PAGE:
New contactless card warning to every person paying this way at any type of checkout

The expansion of mobile payment systems, tap-and-go cards, and wearable devices has grown considerably over the last few years, after a significant shift in how we pay for goods and services due to restrictions imposed by lockdown restrictions. According to the British Retail Consortium, in 2022, card payments made up 90 per cent of all retail spending.

The contactless market continues to expand as more consumers opt for the ease of contactless convenience. However, many people may not realise the dangers lurking at the checkout, as cyber criminals exploit system weaknesses in increasingly more sophisticated attempts to steal personal data and drain bank accounts.

But fear not, as Trevor Cooke, privacy expert at Earthweb, takes a closer look at some of the most common contactless payment scams and explains the simple steps everyone can take to protect their personal and financial information from online criminals.

Four dangerous contactless scams

Skimming Devices

Fraudsters install skimming devices on legitimate payment terminals to capture card information when users make transactions. Trevor said: “These devices can covertly steal card details, including the card number and expiration date, enabling criminals to clone cards or make unauthorised purchases.”

Shoulder Surfing

Trevor explained that this tactic involves criminals lurking near individuals making contactless payments and secretly observing or recording their card details. With this information, fraudsters can easily access the victim's accounts or make fraudulent transactions.

Card Cloning

Criminals utilise sophisticated techniques to clone contactless cards, replicating the data stored on the card's chip. Once cloned, these cards can be used for unauthorised transactions, posing a significant threat to users' financial security.

RFID Readers

Trevor explained that RFID (Radio Frequency Identification) is a technology that uses electromagnetic fields to automatically identify and track tags attached to objects. He continued: “These tags contain electronically stored information that can be read remotely using RFID readers or scanners.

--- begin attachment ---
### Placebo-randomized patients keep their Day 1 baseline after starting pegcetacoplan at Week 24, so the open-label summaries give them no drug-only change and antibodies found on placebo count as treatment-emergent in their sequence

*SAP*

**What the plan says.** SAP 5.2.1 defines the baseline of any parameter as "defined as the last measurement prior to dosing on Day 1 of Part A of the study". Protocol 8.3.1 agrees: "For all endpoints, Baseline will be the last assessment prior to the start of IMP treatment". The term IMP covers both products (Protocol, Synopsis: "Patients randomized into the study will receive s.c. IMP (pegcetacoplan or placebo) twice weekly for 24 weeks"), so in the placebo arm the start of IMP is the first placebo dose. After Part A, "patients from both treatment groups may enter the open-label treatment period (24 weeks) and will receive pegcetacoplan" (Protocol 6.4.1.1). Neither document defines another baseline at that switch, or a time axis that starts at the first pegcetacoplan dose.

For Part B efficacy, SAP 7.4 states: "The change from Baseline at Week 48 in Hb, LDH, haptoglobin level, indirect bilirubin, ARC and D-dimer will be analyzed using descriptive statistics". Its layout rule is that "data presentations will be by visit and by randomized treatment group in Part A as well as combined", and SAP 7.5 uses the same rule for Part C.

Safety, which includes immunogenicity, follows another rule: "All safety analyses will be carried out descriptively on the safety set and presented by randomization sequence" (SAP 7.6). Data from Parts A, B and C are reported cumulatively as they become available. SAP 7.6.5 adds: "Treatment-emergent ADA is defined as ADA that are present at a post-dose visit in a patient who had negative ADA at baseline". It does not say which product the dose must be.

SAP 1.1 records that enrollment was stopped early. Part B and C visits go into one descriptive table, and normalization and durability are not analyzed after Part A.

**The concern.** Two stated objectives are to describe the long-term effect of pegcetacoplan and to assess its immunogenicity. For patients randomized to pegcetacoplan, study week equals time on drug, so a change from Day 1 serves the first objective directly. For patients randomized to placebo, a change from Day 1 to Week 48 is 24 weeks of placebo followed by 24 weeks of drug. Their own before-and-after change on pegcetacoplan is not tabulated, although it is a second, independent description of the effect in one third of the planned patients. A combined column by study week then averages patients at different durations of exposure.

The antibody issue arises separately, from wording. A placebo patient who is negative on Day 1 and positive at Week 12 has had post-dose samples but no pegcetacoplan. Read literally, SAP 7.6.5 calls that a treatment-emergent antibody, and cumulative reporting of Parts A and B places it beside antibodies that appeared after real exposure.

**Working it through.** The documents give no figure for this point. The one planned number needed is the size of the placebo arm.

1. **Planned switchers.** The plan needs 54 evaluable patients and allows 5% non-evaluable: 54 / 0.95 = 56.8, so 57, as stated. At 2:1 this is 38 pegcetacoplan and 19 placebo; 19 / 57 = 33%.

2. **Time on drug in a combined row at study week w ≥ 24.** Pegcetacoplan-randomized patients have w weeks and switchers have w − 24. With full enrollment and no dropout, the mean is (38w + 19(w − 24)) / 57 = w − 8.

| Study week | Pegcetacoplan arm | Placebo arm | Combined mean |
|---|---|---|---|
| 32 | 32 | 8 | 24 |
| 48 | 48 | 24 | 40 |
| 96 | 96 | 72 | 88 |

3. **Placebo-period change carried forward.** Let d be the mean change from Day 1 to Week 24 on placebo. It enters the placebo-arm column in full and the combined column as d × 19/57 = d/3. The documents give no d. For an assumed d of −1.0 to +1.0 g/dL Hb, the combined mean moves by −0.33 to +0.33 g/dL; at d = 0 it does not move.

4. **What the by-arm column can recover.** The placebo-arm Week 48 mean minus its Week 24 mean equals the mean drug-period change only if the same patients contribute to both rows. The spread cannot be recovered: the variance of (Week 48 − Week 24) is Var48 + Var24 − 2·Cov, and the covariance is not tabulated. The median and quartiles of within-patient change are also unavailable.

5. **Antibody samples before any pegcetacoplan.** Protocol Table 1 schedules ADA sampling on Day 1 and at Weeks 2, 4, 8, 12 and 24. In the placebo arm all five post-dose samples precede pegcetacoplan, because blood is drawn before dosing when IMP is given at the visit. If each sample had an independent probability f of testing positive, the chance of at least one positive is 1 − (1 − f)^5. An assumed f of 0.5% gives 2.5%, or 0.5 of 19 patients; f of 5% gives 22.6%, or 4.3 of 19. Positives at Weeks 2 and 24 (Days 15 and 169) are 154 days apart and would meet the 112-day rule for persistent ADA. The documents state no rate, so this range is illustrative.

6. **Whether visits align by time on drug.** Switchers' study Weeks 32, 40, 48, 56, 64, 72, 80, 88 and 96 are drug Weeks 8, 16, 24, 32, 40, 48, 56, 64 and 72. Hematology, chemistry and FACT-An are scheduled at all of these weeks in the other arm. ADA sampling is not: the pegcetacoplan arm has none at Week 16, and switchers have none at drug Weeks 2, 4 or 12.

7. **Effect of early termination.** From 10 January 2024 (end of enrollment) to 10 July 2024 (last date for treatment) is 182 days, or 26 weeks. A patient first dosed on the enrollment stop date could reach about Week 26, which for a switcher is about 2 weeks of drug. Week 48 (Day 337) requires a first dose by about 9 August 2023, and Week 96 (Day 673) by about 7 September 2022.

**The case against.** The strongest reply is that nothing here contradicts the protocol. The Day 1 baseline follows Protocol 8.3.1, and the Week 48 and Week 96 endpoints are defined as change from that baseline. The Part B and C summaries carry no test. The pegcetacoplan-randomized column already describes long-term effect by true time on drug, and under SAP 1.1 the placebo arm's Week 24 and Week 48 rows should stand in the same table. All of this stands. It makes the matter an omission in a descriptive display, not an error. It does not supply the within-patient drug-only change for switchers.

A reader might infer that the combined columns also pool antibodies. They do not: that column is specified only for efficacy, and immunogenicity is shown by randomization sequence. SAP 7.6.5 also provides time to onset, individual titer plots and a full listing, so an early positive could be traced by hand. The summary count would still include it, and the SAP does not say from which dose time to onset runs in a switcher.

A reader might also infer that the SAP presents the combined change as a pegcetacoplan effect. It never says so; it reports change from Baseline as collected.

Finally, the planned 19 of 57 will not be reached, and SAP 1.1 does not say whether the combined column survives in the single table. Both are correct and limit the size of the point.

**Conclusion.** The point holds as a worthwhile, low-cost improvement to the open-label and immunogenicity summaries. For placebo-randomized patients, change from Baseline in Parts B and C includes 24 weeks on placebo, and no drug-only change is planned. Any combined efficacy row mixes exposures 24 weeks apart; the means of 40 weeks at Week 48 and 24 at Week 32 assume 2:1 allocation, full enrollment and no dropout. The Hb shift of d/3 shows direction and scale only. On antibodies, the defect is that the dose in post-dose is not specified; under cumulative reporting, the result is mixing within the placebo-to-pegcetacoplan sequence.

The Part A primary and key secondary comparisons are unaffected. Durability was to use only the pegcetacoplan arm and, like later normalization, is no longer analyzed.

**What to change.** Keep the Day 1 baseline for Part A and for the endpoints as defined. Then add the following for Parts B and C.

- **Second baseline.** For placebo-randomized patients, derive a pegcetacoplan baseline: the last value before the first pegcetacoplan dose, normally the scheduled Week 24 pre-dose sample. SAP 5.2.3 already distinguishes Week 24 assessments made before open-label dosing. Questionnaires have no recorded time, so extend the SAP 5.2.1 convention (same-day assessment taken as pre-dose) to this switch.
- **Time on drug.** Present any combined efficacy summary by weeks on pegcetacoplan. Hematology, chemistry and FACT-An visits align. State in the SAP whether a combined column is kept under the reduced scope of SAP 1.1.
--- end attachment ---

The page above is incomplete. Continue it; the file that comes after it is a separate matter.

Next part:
“In the realm of contactless payment scams, criminals may exploit RFID technology by using illegal RFID readers or scanners to intercept data from unsuspecting individuals' contactless cards or devices without their knowledge.”

How to spot red flags and protect your data

Trevor has also shared key tips to identify contactless payment fraud and how to protect your personal information.

  • Regularly monitor bank statements and transaction history for any unauthorised or suspicious activity.

  • Shield PIN entry when making transactions, ensuring privacy and preventing potential shoulder surfers.

  • Verify the security of payment terminals and ATMs before use, checking for any signs of tampering or suspicious attachments.

  • Enable transaction notifications and alerts on mobile banking apps to receive immediate notifications of any unusual activity.

  • Consider using additional security features such as biometric authentication or tokenisation for added protection.

  • Employ protective measures such as RFID-blocking wallets or sleeves, which help shield their cards from unauthorised scanning attempts.

As cybersecurity concerns continue to evolve alongside advancements in technology, Trevor urges consumers to remain aware and prioritise proactive measures to safeguard their financial information.